Jo Jo White of the Celtics moves the ball up...

Jo Jo White of the Celtics moves the ball up court past Walt Frazier of the Knicks during the 1973 Eastern Conference Finals at the Boston Garden in Boston. Credit: NBAE/Getty Images / Dick Raphael

MEMPHIS, Tenn. — Walt Frazier has “profound memories” of playing against Jo Jo White and the Celtics, and remembers the Hall of Fame guard as being the catalyst for some great teams.

White passed away Tuesday at the age of 71.

“The guy was one of the quickest guys in the league,” Frazier said. “He could really shoot off the dribble, get you going back and pull up and shoot off the jumper. He epitomized what the Celtics were. They were always a running team. He provided that.”

Frazier, 72, said he was never close to White and didn’t know he was sick. He was surprised at his death.

He said he rarely spoke to White when they were on All-Star teams together because of the “intense rivalry” between the two teams. They met in the playoffs four times from 1969-74, including three straight years. White played in the last three series with the Knicks winning twice.

“Those days there was no camaraderie,” said Frazier, who led the Knicks to their only two NBA championships. “Certainly not like it is now. Out of respect we speak to them but no fraternizing.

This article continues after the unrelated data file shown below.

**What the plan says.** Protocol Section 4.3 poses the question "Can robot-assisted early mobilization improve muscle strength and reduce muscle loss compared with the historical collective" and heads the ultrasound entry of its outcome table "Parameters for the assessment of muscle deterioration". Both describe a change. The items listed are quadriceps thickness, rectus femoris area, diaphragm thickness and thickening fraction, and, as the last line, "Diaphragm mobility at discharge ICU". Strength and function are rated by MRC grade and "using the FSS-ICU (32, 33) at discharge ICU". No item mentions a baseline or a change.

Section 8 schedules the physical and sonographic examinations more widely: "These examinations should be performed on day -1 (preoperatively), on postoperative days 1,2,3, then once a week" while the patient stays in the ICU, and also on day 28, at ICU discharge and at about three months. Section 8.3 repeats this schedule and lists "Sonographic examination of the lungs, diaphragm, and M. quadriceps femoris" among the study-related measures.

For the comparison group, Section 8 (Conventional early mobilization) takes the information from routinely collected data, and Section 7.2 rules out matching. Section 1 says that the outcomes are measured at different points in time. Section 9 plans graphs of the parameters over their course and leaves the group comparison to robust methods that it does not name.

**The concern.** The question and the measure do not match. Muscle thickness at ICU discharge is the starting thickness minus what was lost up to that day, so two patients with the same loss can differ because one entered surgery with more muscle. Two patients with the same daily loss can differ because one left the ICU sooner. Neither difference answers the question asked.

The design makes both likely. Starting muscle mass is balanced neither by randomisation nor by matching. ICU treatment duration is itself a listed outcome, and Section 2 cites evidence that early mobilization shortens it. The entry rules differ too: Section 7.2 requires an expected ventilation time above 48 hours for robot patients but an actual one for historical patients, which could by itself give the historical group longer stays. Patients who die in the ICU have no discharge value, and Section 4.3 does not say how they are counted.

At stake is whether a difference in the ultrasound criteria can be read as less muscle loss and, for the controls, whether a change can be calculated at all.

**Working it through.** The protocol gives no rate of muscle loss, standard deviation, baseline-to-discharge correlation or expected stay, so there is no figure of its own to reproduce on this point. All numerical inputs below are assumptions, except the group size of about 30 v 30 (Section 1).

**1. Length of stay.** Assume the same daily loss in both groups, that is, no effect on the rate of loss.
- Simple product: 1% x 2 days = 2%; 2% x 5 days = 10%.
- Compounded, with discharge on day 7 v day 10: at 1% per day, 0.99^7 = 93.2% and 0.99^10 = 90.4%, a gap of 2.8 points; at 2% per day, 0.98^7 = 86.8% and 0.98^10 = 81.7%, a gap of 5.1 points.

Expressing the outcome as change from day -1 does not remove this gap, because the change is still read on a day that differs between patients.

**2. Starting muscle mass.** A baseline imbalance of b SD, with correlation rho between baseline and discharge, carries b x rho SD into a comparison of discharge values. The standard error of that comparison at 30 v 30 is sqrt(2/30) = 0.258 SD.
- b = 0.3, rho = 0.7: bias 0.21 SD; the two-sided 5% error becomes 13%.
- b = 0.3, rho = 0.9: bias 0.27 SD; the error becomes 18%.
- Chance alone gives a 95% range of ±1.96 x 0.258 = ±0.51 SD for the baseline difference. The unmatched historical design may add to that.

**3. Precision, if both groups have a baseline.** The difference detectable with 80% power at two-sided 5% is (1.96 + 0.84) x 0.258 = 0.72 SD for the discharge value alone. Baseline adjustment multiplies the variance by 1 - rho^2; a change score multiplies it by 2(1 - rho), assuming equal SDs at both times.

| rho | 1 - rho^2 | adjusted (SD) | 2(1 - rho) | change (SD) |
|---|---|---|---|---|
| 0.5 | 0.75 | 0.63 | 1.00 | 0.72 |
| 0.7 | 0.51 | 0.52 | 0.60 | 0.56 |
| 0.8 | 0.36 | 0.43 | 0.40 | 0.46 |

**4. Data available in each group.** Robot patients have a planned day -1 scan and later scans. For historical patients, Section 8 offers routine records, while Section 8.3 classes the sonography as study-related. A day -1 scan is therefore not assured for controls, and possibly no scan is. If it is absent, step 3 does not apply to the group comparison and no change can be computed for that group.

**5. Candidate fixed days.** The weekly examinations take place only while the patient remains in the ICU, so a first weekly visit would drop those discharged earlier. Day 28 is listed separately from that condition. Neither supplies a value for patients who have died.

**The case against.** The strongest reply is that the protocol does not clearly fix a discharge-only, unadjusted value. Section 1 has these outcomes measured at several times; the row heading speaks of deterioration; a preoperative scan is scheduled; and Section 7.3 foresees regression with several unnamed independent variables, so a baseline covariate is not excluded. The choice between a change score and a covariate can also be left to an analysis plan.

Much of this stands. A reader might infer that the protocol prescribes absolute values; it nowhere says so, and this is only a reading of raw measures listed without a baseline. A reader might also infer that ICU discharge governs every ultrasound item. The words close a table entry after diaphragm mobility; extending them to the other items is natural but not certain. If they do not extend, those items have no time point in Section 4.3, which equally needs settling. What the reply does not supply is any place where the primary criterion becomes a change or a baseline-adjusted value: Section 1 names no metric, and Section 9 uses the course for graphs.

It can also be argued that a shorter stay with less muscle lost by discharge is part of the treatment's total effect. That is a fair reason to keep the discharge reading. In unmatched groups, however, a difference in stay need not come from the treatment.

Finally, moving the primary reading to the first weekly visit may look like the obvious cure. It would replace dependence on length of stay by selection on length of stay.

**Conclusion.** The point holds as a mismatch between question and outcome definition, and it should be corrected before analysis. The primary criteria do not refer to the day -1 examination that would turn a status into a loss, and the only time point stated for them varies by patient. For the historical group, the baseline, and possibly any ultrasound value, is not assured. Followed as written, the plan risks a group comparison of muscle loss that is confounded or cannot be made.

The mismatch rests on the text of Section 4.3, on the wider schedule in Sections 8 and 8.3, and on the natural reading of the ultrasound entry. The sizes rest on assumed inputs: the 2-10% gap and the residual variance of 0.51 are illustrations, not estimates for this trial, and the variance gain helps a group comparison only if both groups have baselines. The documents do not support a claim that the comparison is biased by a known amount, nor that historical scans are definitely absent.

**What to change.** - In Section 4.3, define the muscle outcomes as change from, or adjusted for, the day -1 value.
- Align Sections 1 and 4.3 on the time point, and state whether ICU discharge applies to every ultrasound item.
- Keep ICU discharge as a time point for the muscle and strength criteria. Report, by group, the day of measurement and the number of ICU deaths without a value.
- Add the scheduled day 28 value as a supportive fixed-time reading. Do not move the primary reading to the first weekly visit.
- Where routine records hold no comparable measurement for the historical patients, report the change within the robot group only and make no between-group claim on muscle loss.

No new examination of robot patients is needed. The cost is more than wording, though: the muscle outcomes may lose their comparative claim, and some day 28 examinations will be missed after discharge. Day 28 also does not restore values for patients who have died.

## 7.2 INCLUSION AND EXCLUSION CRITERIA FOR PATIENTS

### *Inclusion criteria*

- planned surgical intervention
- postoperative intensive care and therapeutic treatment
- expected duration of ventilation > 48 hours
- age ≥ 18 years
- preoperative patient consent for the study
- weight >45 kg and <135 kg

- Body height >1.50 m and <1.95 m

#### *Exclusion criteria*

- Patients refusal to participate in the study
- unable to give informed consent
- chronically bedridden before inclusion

“We talked, but never any social type of thing. Even at the All-Star Game we didn’t talk. The rivalry was that intense.”

Frazier, now an MSG analyst, said when the teams met, former Knicks coach Don Chaney used to guard him, and he would have to defend White.

“I can remember him coming down, stopping on the dime and shooting the jumper,” Frazier said. “He was very difficult because of that quickness.”

n Kanter’s minutes

Enes Kanter said he didn’t have any conversations with Jeff Hornacek about playing a season-low nine minutes in Monday’s win over the Nets. But Kanter has spoken to Hornacek previously about playing fewer minutes in the fourth quarter over the last three weeks.

“We had a good conversation,” Kanter said. “Whenever he gives me minutes I’m ready to go. We’ll just wait and see, I guess.”

Hornacek said he would play guys depending on situations. If he needs defense, Hornacek said he would go to Kyle O’Quinn or Joakim Noah (although he was inactive Wednesday). He also said if Kristaps Porzingis and Michael Beasley are on the court together, “then we don’t necessarily need an offensive threat that’s not really going to touch the ball at that point. Maybe it’s more defense. It’s all about winning as a team.”

n Hardaway’s minutes

For the time being, Hornacek said Tim Hardaway Jr.’s minutes would be in the mid-20s. Hornacek said it could change after the Knicks return from this six-game west trip when Hardaway gets “some more evaluations from the doctors.”

Hornacek said he could give Hardaway a little more time, which he did when Hardaway played 33 minutes in Sunday’s overtime loss to the Pelicans.

The extra minutes in just his second game back after missing six weeks with a stress injury in his lower left leg led to Hardaway being deactivated Monday. Hardaway returned Wednesday against the Grizzlies.